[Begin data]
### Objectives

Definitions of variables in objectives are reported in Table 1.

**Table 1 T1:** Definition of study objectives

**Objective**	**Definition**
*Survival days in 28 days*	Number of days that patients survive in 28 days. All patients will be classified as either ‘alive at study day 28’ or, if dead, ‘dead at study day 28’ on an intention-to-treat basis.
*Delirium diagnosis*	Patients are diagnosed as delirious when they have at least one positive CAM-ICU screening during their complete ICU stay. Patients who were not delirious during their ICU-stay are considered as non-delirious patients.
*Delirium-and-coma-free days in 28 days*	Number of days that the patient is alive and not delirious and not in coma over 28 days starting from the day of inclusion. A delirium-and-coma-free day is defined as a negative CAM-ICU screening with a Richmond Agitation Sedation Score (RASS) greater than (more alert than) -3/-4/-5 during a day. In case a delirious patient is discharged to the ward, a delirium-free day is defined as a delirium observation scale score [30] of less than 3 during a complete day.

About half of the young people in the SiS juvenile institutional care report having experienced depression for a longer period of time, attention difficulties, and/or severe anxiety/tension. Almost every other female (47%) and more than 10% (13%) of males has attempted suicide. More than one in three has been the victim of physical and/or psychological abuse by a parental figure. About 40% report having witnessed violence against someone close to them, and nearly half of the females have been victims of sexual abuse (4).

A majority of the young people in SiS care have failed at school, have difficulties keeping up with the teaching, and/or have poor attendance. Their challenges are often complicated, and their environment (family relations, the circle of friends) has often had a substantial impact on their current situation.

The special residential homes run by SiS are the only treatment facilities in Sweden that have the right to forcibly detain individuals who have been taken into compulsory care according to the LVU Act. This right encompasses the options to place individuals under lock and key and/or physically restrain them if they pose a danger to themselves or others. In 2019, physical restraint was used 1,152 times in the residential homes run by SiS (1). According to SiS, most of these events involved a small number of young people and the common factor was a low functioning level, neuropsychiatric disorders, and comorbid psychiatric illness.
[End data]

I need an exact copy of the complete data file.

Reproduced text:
### Objectives

Definitions of variables in objectives are reported in Table 1.

**Table 1 T1:** Definition of study objectives

**Objective**	**Definition**
*Survival days in 28 days*	Number of days that patients survive in 28 days. All patients will be classified as either ‘alive at study day 28’ or, if dead, ‘dead at study day 28’ on an intention-to-treat basis.
*Delirium diagnosis*	Patients are diagnosed as delirious when they have at least one positive CAM-ICU screening during their complete ICU stay. Patients who were not delirious during their ICU-stay are considered as non-delirious patients.
*Delirium-and-coma-free days in 28 days*	Number of days that the patient is alive and not delirious and not in coma over 28 days starting from the day of inclusion. A delirium-and-coma-free day is defined as a negative CAM-ICU screening with a Richmond Agitation Sedation Score (RASS) greater than (more alert than) -3/-4/-5 during a day. In case a delirious patient is discharged to the ward, a delirium-free day is defined as a delirium observation scale score [30] of less than 3 during a complete day.

About half of the young people in the SiS juvenile institutional care report having experienced depression for a longer period of time, attention difficulties, and/or severe anxiety/tension. Almost every other female (47%) and more than 10% (13%) of males has attempted suicide. More than one in three has been the victim of physical and/or psychological abuse by a parental figure. About 40% report having witnessed violence against someone close to them, and nearly half of the females have been victims of sexual abuse (4).

A majority of the young people in SiS care have failed at school, have difficulties keeping up with the teaching, and/or have poor attendance. Their challenges are often complicated, and their environment (family relations, the circle of friends) has often had a substantial impact on their current situation.

The special residential homes run by SiS are the only treatment facilities in Sweden that have the right to forcibly detain individuals who have been taken into compulsory care according to the LVU Act. This right encompasses the options to place individuals under lock and key and/or physically restrain them if they pose a danger to themselves or others. In 2019, physical restraint was used 1,152 times in the residential homes run by SiS (1). According to SiS, most of these events involved a small number of young people and the common factor was a low functioning level, neuropsychiatric disorders, and comorbid psychiatric illness.